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Monday, October 04, 2010

nothing new

David Smith reminded us this past Sunday of our Lord's words from Revelation 2.

“To the angel of the church in Ephesus write: ‘The words of him who holds the seven stars in his right hand, who walks among the seven golden lampstands.

“‘I know your works, your toil and your patient endurance, and how you cannot bear with those who are evil, but have tested those who call themselves apostles and are not, and found them to be false. I know you are enduring patiently and bearing up for my name's sake, and you have not grown weary. But I have this against you, that you have abandoned the love you had at first. Remember therefore from where you have fallen; repent, and do the works you did at first. If not, I will come to you and remove your lampstand from its place, unless you repent. Yet this you have: you hate the works of the Nicolaitans, which I also hate. He who has an ear, let him hear what the Spirit says to the churches. To the one who conquers I will grant to eat of the tree of life, which is in the paradise of God.’


Amazingly, the liberal, or in today's vernacular, the emerg* or postmodern, pride themselves on "not judging" or "loving/accepting" all. Of course, to do so they have redefined love (and even God) away from the love/God of the Bible. Interestingly, Jesus clearly states that He hates the works of these. Jesus even commends the church of Ephesus for testing what teachers bring them for consistency with the truth they have been taught and for not bearing with those who are evil. Yet two thousand years later many who claim to be part of the church brag about their openness and accepting of those who embrace a life of sin.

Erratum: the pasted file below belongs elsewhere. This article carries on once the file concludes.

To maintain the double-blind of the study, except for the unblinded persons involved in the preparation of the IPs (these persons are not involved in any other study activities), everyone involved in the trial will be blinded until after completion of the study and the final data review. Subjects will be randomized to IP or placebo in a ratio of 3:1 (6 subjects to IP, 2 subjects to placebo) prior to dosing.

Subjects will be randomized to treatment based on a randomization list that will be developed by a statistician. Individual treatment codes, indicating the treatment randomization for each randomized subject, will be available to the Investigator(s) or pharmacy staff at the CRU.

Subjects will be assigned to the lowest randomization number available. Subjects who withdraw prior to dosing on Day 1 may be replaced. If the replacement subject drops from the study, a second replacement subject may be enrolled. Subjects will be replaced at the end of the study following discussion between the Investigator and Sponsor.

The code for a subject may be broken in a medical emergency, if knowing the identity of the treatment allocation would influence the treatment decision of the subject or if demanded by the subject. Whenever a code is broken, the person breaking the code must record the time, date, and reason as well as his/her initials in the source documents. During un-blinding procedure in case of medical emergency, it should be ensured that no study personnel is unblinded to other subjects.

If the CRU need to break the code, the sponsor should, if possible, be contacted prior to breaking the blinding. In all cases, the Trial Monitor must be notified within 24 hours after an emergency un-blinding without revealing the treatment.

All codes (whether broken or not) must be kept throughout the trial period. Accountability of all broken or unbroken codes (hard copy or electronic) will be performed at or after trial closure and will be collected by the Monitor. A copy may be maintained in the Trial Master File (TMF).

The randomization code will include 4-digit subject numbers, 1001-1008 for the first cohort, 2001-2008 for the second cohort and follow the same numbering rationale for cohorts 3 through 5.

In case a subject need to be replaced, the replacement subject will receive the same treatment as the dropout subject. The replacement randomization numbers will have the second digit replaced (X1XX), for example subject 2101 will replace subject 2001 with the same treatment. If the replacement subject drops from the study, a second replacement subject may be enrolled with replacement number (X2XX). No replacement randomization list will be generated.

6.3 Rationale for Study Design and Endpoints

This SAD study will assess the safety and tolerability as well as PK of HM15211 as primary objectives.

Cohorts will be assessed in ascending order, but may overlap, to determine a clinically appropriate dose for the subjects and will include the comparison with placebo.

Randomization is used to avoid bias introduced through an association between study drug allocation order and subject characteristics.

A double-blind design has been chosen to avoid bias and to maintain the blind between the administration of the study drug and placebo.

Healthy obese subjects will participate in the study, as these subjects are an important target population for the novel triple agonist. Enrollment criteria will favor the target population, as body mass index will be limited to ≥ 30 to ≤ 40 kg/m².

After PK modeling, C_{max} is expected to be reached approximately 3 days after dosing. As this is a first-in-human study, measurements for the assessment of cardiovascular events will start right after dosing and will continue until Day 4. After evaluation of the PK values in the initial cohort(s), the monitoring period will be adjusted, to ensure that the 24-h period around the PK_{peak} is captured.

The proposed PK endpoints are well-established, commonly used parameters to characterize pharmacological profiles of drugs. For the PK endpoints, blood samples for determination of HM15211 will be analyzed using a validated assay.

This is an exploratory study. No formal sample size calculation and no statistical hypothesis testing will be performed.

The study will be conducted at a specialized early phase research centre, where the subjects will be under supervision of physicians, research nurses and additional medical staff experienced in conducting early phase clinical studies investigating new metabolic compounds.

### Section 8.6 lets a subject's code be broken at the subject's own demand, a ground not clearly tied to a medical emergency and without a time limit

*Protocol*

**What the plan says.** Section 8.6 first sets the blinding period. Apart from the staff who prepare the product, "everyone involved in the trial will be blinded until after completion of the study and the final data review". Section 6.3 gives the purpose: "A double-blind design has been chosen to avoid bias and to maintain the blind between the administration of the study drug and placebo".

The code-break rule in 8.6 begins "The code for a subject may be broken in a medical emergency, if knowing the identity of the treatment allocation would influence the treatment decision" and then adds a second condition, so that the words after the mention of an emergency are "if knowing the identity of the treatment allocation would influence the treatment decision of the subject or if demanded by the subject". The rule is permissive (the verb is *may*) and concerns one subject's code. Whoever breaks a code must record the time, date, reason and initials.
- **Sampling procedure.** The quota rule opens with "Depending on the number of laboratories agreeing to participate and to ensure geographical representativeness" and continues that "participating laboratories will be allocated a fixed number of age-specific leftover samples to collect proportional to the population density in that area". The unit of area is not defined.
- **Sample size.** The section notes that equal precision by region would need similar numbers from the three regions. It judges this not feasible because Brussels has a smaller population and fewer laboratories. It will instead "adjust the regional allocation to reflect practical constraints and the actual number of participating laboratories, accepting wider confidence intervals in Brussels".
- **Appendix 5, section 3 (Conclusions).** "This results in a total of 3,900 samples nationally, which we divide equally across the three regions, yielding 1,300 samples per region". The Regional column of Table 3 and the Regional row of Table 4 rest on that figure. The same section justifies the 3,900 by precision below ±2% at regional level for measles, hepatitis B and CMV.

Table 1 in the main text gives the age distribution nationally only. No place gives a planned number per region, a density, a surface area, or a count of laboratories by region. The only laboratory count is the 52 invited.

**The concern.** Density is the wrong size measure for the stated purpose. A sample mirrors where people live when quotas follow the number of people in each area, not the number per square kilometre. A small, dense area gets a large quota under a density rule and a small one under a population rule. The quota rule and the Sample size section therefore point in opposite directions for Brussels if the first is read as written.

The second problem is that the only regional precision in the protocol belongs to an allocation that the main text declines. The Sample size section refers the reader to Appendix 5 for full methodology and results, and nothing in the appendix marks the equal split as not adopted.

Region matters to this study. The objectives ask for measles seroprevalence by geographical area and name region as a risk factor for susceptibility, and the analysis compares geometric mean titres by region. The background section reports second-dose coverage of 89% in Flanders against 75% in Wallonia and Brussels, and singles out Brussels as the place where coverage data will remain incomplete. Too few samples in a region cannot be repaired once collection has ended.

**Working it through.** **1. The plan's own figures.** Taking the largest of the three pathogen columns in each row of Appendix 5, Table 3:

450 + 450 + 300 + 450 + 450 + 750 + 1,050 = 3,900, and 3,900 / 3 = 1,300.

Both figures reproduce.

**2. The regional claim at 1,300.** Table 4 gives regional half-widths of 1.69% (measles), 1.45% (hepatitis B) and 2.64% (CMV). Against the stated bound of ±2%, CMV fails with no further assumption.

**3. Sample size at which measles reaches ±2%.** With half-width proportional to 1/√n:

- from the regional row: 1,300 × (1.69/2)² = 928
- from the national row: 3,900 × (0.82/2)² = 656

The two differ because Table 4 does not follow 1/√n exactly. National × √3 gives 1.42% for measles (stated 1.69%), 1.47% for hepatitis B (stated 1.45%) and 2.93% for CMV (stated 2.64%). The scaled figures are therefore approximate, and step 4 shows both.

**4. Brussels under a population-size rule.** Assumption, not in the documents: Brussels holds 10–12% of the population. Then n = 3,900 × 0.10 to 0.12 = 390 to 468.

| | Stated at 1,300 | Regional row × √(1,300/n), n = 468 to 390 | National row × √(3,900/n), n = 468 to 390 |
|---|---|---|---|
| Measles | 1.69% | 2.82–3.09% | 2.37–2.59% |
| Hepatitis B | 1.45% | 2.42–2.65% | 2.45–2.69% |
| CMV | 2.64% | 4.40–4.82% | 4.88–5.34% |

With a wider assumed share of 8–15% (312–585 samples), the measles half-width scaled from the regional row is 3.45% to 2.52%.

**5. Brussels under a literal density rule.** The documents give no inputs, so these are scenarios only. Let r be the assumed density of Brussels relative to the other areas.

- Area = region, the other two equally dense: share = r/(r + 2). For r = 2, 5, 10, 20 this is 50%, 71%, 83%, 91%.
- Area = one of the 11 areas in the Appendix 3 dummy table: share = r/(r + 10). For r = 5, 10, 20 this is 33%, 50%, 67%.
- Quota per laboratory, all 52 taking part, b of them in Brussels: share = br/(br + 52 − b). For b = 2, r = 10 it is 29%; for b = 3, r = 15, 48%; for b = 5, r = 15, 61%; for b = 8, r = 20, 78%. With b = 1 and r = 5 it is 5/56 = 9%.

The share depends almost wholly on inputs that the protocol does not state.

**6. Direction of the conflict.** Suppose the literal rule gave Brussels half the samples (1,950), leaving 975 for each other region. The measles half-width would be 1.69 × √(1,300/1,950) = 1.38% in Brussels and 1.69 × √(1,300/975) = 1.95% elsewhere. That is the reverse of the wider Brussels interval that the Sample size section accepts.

On the other hand, a word to us, we cannot get so caught in the fight against those who rail against truth that in doing so we lose sight of our first love, Christ Jesus Himself. Kevin DeYoung recently quoted J.I. Packer's warning from the New Dictionary of Theology warning of what inerrancy can mistakenly entail.

Some evangelicals who affirm that Scripture is infallible, never misinforming or misleading us, will not call it inerrant because they think that word tainted by association. They see it as committing its users to: 1. rationalistic apologetics that seek to base trust in the Bible on proof of its truth rather than on divine testimony to it; 2. a docetic view of Scripture that obscures its humanity; 3. unscholarly exegesis that lacks semantic soundness and historical precision; 4. unplausible harmonizing, and unscientific guesswork about textual corruption where inconsistencies seem to appear; 5. a theology preoccupied with peripheral details and thus distracted from Christ, who is the Bible’s focal centre. (338)

Let's take care. Scripture is inerrant and infallible. We can us it as a standard by which to live and to judge (2 tim 3.16-17) and while we can love it as God-breathed, it is really not the object of our love. Jesus the Christ is the one who should occupy our affections. Let us set our hearts on Him and use His Word and the power of the Holy Spirit to live rightly and thereby not be guilty of the failing of the church of Ephesus nor the sin of the Nicolaitans of today.